Election 2016

Trump comes to Jeffco

Candidate speaks about Obamacare, Clinton emails and media

Posted 10/31/16

An estimated 5,000 people crowded the Jefferson County Fairgrounds Oct. 29 to hear Donald Trump at a campaign stop announced just two days earlier.

“In 10 days we are going to win the state of Colorado,” Trump said near the start of his …

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Election 2016

Trump comes to Jeffco

Candidate speaks about Obamacare, Clinton emails and media

Posted

An estimated 5,000 people crowded the Jefferson County Fairgrounds Oct. 29 to hear Donald Trump at a campaign stop announced just two days earlier.

“In 10 days we are going to win the state of Colorado,” Trump said near the start of his 52-minute speech in the swing county, which is about evenly divided among Republican, Democrats and unafilliated voters.

The tone and topics of his speech followed familiar Trump-Pence themes, with a few small nods to Colorado-specific topics. Trump repeated his pledge to “repeal and replace Obamacare,” saying that Coloradoans in particular were about to receive bad news about health insurance premiums rising as a result of the program.

Also adding some local flavor to the rally were introduction speeches by Colorado politicians, including Colorado State Sen. Laura Woods, a Republican who is up for reelection in Senate District 19, representing Arvada and Westminster.

Nine minutes into his talk, Trump brought up his presidential opponent, former Secretary of State Hillary Clinton, and the latest revelation that the FBI still might investigate her use of a private email server during her time in that position.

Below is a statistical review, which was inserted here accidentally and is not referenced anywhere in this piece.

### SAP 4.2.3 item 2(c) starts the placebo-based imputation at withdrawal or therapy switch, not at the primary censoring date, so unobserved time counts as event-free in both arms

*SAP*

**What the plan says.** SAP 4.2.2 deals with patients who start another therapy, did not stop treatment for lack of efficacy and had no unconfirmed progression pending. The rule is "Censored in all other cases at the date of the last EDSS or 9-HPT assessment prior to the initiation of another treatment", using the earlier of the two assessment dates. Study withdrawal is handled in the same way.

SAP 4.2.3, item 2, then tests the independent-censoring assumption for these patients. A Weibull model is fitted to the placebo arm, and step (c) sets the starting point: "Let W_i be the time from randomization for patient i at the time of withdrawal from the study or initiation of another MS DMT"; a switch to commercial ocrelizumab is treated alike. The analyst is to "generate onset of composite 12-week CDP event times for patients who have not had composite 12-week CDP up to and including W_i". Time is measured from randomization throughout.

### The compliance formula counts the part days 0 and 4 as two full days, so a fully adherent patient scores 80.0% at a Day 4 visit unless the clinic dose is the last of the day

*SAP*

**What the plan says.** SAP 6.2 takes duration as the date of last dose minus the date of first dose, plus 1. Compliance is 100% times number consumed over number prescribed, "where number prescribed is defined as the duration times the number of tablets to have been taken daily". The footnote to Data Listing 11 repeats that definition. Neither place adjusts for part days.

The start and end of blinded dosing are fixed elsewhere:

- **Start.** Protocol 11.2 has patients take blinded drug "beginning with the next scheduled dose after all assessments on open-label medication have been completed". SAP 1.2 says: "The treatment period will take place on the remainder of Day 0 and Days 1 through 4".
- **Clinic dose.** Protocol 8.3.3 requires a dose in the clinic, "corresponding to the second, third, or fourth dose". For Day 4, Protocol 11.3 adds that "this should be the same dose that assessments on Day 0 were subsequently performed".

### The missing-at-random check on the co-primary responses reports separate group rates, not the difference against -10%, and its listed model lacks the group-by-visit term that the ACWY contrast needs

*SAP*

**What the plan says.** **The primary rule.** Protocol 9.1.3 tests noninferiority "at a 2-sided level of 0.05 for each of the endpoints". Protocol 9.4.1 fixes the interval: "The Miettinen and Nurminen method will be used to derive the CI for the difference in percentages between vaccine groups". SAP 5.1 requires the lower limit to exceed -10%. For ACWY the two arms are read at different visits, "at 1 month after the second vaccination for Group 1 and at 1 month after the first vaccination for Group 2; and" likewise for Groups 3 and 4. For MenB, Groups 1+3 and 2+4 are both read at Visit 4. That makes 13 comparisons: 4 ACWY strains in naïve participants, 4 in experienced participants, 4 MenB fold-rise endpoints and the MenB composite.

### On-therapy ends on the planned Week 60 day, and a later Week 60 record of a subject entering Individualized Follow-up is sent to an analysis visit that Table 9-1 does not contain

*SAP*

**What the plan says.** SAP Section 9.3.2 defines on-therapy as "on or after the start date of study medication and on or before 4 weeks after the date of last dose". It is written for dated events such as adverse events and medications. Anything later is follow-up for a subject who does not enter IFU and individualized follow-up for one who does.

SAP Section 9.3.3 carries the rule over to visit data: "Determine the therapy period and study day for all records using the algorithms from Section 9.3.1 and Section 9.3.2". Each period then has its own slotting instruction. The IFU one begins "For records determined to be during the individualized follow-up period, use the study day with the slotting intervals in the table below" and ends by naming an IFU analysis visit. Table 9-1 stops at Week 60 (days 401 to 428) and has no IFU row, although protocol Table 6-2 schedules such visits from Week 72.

Trump paused on several occasions to crowd chants of “Lock her up! Lock her up!” He also earned big cheers from the crowd when criticizing Clinton’s support of bringing more Syrian refugees to the United States.

“The Hillary refugee plan would leave us with generations and generations of radicals and terrorists,” Trump said.

Republican state Sen. Tim Neville, who represents District 16, the area around the Jeffco Fairgrounds and to the west, said Trump’s words on anti-corruption stuck with him.

“You need to clean up government, or no one will trust government,” Neville said.

Another repeated theme of Trump’s speech was criticism of the media.

“Boy, are they going to die when we win this,” Trump said of the media, saying he wouldn’t bother taking their calls once he wins.